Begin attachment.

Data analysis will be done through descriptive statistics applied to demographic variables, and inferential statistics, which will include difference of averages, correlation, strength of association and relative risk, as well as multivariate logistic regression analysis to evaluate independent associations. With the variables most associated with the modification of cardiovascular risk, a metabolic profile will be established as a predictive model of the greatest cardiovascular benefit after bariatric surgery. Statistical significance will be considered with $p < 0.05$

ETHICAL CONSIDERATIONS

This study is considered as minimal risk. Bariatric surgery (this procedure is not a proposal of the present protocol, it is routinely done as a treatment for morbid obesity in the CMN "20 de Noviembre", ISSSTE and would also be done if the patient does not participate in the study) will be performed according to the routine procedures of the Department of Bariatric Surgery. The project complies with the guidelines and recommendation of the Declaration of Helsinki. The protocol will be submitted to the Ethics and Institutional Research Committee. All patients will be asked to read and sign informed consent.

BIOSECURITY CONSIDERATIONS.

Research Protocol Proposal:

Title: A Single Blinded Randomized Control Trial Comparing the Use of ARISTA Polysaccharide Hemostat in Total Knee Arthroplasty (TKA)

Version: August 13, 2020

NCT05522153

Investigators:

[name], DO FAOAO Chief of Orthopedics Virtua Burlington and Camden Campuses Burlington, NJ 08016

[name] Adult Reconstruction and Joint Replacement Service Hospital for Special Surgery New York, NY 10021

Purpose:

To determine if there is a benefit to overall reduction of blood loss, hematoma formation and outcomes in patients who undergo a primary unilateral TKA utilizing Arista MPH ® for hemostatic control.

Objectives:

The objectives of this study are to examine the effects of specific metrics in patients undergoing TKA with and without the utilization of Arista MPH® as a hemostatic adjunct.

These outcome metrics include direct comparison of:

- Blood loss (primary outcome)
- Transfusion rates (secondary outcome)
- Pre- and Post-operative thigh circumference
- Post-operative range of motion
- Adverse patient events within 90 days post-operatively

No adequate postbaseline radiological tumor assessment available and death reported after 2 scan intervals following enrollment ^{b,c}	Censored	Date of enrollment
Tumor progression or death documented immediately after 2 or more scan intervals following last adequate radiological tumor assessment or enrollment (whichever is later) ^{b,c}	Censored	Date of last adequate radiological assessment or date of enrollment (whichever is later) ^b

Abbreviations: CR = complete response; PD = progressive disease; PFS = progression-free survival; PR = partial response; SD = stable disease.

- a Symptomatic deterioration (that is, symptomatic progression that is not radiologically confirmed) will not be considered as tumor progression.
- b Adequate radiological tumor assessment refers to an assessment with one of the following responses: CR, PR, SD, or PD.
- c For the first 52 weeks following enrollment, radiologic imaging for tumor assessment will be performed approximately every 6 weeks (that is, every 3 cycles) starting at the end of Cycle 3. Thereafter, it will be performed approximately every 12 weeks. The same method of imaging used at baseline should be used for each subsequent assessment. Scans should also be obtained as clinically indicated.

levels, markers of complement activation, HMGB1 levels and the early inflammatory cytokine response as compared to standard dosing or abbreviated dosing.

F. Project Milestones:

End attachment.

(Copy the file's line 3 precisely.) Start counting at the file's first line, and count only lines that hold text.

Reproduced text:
This study is considered as minimal risk. Bariatric surgery (this procedure is not a proposal of the present protocol, it is routinely done as a treatment for morbid obesity in the CMN "20 de Noviembre", ISSSTE and would also be done if the patient does not participate in the study) will be performed according to the routine procedures of the Department of Bariatric Surgery. The project complies with the guidelines and recommendation of the Declaration of Helsinki. The protocol will be submitted to the Ethics and Institutional Research Committee. All patients will be asked to read and sign informed consent.